Ellen Bass’s most recent book of poetry, Like a Beggar, was published in April 2014 by Copper Canyon Press. Her previous poetry books include The Human Line (2007), named a Notable Book by the San Francisco Chronicle, and Mules of Love (2002), which won the Lambda Literary Award. In 1973, she co-edited (with Florence Howe) the groundbreaking No More Masks! An Anthology of Poems by Women, which was quickly established as one of the most significant feminist poetry anthologies in America.
Her poems have appeared in hundreds of journals and anthologies, including The New Yorker, The New York Times Magazine, The Atlantic, The American Poetry Review, The New Republic, The Kenyon Review, Ploughshares, and The Sun. She was awarded a fellowship from the National Endowment for the Arts, the Elliston Book Award for Poetry from the University of Cincinnati, Nimrod/Hardman’s Pablo Neruda Prize, The Missouri Review’s Larry Levis Award, the Greensboro Poetry Prize, the New Letters Poetry Prize, the Chautauqua Poetry Prize, a Fellowship from the California Arts Council, and two Pushcart Prizes.
She currently is teaching in the low residency MFA program at Pacific University and has taught poetry and creative writing in Santa Cruz, CA and at other locations nationally and internationally.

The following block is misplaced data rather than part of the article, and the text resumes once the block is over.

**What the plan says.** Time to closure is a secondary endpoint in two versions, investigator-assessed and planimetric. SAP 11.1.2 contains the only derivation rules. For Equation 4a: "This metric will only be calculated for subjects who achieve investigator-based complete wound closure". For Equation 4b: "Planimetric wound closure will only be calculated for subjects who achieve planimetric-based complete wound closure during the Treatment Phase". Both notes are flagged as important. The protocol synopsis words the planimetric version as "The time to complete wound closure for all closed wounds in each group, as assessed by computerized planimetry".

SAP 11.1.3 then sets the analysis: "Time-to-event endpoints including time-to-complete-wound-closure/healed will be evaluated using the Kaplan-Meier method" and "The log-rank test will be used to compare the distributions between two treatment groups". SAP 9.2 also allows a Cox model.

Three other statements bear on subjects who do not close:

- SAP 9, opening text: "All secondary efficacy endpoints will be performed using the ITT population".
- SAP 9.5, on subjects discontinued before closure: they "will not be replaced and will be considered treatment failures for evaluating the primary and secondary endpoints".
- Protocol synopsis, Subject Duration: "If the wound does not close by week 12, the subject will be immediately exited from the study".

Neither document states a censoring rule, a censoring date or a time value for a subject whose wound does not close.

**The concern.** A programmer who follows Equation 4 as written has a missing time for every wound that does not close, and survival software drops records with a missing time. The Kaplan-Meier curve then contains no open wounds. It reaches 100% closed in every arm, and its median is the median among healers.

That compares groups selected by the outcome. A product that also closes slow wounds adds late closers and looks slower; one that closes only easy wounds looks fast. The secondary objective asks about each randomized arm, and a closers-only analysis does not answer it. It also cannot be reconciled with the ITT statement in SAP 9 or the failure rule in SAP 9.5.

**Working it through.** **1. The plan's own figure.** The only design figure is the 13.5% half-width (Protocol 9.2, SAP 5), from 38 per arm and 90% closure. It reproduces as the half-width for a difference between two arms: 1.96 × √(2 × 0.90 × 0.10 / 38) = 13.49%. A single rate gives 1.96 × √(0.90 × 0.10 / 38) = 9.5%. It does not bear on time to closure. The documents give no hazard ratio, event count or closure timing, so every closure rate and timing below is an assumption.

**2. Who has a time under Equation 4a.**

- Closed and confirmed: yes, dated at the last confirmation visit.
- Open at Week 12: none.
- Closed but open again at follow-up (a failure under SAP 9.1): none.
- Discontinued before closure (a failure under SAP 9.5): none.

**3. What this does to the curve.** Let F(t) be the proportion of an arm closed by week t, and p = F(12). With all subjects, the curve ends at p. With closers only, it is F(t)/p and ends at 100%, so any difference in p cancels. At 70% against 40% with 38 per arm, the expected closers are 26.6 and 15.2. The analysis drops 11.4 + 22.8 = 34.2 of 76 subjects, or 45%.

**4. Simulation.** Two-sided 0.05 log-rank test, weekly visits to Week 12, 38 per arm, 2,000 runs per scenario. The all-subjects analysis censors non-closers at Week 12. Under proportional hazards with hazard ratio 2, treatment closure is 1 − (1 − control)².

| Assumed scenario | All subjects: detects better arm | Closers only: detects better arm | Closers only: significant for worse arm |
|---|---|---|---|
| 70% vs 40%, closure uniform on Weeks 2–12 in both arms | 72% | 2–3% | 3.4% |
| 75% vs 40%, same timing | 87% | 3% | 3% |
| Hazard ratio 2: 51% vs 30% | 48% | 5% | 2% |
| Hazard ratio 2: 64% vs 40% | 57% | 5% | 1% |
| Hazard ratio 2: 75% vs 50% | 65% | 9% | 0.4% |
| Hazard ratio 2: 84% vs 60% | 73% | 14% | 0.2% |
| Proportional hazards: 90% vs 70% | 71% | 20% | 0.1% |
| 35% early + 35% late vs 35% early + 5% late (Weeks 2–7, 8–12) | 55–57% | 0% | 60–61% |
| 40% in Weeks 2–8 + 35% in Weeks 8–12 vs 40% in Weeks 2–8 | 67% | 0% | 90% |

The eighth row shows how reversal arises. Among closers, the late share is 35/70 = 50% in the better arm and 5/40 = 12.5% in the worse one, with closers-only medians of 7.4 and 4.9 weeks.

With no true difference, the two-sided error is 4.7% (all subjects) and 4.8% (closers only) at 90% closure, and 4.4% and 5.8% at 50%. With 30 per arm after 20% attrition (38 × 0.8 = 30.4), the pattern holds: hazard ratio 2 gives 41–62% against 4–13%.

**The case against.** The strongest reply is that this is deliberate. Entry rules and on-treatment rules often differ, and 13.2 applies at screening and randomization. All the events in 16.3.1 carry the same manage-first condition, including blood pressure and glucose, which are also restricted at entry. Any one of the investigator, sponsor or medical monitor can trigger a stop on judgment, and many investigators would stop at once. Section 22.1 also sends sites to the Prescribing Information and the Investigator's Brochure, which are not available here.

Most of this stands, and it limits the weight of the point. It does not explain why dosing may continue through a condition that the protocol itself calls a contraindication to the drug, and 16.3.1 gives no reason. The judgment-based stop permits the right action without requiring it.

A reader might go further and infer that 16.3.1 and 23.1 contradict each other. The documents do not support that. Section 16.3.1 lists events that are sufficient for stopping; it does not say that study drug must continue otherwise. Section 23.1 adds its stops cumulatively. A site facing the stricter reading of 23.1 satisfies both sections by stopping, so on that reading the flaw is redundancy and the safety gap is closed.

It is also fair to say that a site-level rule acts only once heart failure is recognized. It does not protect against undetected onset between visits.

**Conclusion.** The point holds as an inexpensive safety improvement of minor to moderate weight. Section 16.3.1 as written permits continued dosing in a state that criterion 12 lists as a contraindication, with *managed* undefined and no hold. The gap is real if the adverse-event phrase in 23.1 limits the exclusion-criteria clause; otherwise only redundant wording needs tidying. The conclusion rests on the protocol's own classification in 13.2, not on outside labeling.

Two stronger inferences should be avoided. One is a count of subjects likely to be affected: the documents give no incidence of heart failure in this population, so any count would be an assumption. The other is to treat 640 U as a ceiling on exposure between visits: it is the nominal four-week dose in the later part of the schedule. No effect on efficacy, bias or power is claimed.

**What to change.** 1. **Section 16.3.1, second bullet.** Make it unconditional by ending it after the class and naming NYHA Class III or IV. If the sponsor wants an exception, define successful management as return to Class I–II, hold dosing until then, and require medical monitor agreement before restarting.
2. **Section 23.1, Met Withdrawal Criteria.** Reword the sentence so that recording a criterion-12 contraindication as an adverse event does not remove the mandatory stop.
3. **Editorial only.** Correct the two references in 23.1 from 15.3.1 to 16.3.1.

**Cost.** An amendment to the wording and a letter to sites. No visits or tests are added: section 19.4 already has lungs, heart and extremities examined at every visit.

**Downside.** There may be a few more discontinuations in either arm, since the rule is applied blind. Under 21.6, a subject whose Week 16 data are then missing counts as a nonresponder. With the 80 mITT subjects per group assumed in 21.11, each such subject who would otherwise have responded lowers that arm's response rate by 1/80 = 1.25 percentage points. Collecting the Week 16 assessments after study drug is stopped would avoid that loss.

Ode to Repetition
I like to take the same walk
down the wide expanse of Woodrow to the ocean,
and most days I turn left toward the lighthouse.
The sea is always different. Some days dreamy,
waves hardly waves, just a broad undulation
in no hurry to arrive. Other days the surf’s drunk,
crashing into the cliffs like a car wreck.
And when I get home I like
the same dishes stacked in the same cupboards
and then unstacked and then stacked again.
And the rhododendron, spring after spring,
blossoming its pink ceremony.
I could dwell in the kingdom of Coltrane,
the friction of air through his horn,
as he forms each syllable of “Lush Life”
over and over until I die. Once I was afraid
of this, opening the curtains every morning,
only to close them again each night.
You could despair in the fixed town of your own life.
But when I wake up to pee, I’m grateful
the toilet’s in its usual place, the sink with its gift of water.
I look out at the street, the halos of lampposts
in the fog or the moon rinsing the parked cars.
When I get back in bed I find
the woman who’s been sleeping there
each night for thirty years. Only she’s not
the same, her body more naked
in its aging, its disorder. Though I still
come to her like a beggar. One morning
one of us will rise bewildered
without the other and open the curtains.
There will be the same shaggy redwood
in the neighbor’s yard and the faultless stars
going out one by one into the day.
Like A Beggar (2014)
The Human Line (2007)
Mules of Love (2002)
No More Masks! An Anthology of Poems by Women (1973)
Ellen Bass’s Website
Poetry Foundation: Ellen Bass
The New Yorker: Ellen Bass
Poets & Writers: Interview with Poet Ellen Bass
PBS Weekly Poem: Ellen Bass Reads “Relax”
Rattle: A Conversation with Ellen Bass